The US stock market on Friday closed the week on the red zone as the coronavirus outbreak in the country continued to worsen. At least eleven states have paused their reopening plans over fears that new infections might be increasing rapidly.
The Dow Jones fell by more than 700 points with Goldman Sachs leading the losses falling by 8%. The S&P 500 fell 2.40% while the Nasdaq 100 declined 2.50% as Facebook emerged as the worst performer by over 8%.
News Highlights of the Week
Fed & the economy
The US Federal Reserve on Thursday said it restricted dividends banks can pay shareholders and required them to suspend share repurchases in Q3 saying in house analysis showed that some banks could approach minimum capital levels. It added that the lenders will only be allowed to pay dividends in line with a formula based on their most recent income and that they need to re-evaluate their long-term capital plans. The central bank also added that banks will have to resubmit their capital plans this year.
This comes even as the country’s transport department announced that 41% of domestic flights were cancelled in April due to the pandemic. The largest airlines have significantly reduced the number of scheduled flights and almost half were cancelled. Delta Air Lines said it will layoff more than 2,500 pilots citing reduced demand caused by the pandemic.
Brands Suspend Advertising on Social Media Platforms
Shares of Facebook and Twitter fell after several brands including Uniliver, Verizon and Cocacola have suspended paid advertising on all social media platforms citing unhappiness with the way social networks have been reacting to hate speech and political content.
“There is no place for racism in the world and there is no place for racism on social media,” Cocacola CEO and chairman James Quincey noted. “We will take this time to reassess our advertising policies to determine whether revisions are needed. We also expect greater accountability and transparency from our social media partners.”
Amazon Acquires self-driving startup Zoox for over $1B
Amazon has announced the acquisition of self-driving startup Zoox Inc. in a deal worth over $1.2 billion.
“Zoox is working to imagine, invent, and design a world-class autonomous ride-hailing experience. Like Amazon, Zoox is passionate about innovation and about its customers, and we’re excited to help the talented Zoox team to bring their vision to reality in the years ahead,” Amazon’s CEO of Worldwide Consumer Jeff Wilke noted in a statement.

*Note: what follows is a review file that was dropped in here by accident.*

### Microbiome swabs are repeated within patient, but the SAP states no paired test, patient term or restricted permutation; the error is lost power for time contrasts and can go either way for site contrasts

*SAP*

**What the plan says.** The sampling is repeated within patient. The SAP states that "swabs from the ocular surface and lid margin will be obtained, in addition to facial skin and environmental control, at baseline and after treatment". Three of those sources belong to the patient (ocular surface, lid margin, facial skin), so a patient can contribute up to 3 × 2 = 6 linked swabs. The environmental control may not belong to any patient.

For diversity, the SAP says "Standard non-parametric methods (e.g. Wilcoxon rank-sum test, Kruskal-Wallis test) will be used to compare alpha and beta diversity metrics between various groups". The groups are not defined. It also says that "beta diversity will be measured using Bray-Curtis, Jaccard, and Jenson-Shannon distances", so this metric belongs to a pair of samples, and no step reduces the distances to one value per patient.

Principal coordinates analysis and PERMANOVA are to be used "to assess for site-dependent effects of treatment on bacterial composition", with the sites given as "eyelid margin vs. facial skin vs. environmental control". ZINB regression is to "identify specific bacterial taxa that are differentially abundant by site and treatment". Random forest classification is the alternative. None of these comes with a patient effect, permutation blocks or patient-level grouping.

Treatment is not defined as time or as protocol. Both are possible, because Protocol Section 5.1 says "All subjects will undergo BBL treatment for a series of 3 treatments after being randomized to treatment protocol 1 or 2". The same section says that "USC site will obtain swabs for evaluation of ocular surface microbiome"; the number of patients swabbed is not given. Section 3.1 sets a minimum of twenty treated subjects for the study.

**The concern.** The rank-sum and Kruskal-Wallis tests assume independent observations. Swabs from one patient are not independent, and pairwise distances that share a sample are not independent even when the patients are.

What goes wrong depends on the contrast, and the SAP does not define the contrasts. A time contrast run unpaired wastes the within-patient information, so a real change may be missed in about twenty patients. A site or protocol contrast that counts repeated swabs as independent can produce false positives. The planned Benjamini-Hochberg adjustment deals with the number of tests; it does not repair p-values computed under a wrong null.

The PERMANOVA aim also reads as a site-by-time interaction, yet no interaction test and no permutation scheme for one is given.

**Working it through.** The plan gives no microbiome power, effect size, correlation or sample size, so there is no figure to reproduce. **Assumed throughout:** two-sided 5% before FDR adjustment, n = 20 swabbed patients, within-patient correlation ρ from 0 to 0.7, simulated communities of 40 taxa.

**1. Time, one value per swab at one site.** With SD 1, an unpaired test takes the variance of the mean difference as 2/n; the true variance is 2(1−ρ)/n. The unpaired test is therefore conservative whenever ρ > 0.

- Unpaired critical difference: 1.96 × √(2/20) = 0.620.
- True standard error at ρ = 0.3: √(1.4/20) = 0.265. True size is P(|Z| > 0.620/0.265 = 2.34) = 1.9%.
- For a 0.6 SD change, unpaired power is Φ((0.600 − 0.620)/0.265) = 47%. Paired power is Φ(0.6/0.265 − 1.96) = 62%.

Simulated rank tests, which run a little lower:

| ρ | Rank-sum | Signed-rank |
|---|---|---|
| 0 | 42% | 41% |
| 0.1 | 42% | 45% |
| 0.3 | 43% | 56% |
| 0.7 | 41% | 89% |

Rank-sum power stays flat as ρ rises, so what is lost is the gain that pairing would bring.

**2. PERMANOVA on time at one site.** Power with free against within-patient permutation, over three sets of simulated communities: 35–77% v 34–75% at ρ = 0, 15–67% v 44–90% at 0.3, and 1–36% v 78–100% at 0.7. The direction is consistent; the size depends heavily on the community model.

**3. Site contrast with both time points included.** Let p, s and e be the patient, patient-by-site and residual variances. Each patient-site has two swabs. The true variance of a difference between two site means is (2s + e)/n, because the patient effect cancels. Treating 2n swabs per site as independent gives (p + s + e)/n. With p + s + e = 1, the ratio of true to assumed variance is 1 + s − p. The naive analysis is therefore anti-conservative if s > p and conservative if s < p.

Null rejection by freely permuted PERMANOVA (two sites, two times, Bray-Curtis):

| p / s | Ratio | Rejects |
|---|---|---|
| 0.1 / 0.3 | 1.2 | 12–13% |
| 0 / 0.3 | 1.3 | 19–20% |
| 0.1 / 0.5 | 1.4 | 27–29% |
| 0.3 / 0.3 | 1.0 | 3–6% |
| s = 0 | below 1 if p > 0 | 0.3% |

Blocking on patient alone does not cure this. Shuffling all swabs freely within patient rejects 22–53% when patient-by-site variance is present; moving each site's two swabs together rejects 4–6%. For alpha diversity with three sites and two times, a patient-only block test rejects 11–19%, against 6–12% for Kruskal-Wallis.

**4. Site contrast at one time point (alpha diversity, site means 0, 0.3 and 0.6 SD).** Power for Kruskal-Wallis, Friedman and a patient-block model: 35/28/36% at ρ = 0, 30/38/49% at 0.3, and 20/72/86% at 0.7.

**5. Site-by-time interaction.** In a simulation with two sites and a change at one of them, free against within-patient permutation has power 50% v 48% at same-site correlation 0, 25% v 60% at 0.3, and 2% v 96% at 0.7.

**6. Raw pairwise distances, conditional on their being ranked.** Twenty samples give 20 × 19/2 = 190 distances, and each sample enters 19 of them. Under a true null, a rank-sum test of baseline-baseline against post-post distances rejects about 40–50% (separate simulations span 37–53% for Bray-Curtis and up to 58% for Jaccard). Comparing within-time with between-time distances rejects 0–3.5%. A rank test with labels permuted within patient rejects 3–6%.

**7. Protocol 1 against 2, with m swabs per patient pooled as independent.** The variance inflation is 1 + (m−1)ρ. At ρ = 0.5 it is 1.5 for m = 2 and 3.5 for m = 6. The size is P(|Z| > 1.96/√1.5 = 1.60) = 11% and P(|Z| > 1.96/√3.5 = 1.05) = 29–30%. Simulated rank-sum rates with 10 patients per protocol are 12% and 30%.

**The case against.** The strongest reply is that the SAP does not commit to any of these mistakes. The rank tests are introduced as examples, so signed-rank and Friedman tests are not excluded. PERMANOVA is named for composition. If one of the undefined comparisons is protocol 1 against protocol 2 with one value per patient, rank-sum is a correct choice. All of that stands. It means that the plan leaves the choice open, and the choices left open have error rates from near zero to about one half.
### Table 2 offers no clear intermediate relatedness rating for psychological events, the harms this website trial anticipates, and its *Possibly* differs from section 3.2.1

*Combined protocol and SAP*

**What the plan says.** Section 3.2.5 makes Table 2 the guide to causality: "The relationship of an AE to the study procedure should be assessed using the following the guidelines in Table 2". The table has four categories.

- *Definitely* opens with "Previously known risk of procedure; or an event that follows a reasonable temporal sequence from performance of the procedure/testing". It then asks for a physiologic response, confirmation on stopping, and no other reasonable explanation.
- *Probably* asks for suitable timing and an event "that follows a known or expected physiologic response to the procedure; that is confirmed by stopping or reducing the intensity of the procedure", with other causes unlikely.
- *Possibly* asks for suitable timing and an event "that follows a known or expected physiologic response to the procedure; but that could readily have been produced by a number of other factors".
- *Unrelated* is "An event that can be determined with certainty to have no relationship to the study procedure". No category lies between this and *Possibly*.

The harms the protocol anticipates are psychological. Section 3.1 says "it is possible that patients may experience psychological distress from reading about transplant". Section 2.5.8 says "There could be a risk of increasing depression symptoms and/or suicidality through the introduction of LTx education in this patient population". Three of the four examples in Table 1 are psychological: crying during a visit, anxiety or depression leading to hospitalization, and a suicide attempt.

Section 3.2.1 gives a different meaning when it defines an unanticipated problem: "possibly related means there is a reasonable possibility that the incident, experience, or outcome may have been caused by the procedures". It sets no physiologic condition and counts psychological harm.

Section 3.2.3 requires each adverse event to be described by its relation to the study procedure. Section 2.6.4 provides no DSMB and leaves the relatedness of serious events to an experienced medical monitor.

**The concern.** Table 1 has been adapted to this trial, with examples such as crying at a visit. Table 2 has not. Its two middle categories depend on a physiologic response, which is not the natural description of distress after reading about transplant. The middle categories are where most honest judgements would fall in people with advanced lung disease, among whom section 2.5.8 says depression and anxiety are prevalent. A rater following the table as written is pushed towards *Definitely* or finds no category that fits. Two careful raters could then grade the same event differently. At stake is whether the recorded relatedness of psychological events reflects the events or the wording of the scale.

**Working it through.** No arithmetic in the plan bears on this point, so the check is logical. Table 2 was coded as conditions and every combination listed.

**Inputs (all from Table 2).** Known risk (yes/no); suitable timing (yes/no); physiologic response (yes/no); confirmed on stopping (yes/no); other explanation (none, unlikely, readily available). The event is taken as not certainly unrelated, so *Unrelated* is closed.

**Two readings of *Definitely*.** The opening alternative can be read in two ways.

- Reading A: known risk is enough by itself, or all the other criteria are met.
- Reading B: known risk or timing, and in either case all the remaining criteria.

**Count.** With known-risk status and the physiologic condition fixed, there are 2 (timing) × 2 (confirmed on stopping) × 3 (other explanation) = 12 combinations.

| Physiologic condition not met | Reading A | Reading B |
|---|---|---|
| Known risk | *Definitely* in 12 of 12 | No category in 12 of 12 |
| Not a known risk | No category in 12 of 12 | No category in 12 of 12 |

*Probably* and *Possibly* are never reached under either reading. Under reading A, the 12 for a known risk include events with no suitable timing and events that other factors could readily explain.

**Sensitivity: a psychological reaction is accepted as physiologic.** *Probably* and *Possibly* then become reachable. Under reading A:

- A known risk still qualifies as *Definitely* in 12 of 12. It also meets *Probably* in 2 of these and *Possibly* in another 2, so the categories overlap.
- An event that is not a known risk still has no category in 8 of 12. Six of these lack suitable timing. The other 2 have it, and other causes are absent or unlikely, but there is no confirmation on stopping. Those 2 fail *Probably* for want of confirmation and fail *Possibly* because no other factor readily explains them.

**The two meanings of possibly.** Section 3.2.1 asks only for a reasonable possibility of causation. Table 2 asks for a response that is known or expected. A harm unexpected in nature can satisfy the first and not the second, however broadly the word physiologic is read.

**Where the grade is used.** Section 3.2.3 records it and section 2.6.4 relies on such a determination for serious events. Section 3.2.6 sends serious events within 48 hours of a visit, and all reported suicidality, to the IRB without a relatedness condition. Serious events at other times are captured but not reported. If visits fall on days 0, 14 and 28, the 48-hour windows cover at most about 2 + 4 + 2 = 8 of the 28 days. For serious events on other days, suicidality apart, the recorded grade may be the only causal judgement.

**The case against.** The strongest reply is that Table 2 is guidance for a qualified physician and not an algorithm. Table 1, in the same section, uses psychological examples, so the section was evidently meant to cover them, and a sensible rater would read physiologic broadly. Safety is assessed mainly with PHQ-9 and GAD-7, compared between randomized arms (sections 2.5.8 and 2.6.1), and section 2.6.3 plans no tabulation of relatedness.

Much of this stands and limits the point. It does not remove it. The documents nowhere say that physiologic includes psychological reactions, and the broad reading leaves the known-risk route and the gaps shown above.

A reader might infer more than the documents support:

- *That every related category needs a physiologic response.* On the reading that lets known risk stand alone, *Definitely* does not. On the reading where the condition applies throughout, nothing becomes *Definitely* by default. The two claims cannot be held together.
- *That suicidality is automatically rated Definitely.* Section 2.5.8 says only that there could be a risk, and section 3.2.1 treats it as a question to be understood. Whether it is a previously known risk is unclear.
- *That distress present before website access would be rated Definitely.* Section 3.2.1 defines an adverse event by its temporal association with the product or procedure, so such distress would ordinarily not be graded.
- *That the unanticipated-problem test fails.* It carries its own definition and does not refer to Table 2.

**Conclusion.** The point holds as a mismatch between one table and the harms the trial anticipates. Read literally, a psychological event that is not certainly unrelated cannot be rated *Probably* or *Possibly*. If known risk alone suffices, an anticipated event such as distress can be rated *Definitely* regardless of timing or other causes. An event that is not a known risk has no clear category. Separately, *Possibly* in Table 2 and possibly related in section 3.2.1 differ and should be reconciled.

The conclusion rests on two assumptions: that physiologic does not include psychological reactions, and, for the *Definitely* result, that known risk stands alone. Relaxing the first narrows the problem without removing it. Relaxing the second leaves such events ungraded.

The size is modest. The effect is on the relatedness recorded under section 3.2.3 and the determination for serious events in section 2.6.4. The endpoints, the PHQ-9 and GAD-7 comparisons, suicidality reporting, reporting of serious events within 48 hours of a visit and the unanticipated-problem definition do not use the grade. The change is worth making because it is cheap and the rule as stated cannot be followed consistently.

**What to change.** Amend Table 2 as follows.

Meanwhile, Tesla CEO Elon Musk called Amazon CEO Jeff Bezos a “copycat” on Friday after the tech giant acquired self-driving start-up Zoox.
According to Complex Magazine, Nike has announced layoffs citing the closure of stores across the world due to COVID-19. The firm’s revenues fell by 38% to $6.3 billion while its share price fell by 5.18%.
“These decisions are exceptionally difficult because they impact friends and colleagues at Nike,” CEO Donahoe said in an email. “You have my personal commitment that we will put people at the centre throughout this entire process. We will support everyone impacted by this transition.”
Shares of German Fintech company Wirecard have fallen by more than 94% over the last week following the news of an accounting scandal over a missing $2.1 billion. During the week, the firm announced it will file an application for insolvency even as its auditors Ernst & Young accused the fintech firm of committing an “elaborate fraud”.
Wirecard’s CEO Markus Braun resigned amid the scandal and was later arrested and released on $5.6 million bail.
According to Reuters, SoftBank Group is planning to sue accounting firm Ernst & Young over its role in the scandal. In April 2019, SoftBank made a €900 million investment in Wirecard via convertible bonds to acquire a 5.6% stake.
Microsoft announced on Friday that it will close all of its 83 physical stores and switch to online only.
The company’s retail team members will continue to serve customers from Microsoft corporate facilities and remotely providing sales, training, and support. Microsoft will continue to invest in its digital storefronts on Microsoft.com, and stores in Xbox and Windows, reaching more than 1.2 billion people every month in 190 markets, it said in a statement.
China to track transactions to stop capital outflow
China will start tracking big cash transactions to stop capital outflows and to preserve the value of the country’s holdings in dollars.
According to Nikkei Asian Review, banks in Hebei Province will have to record serial numbers for any personal cash transactions of 100,000 yuan ($14,100) or more and report them to the People’s Bank of China starting July 2020.
China also aims to preserve its limited supply of dollars, as its foreign reserves of around $3 trillion are expected to decrease in their value as a result of the country’s dispute over trade with the United States.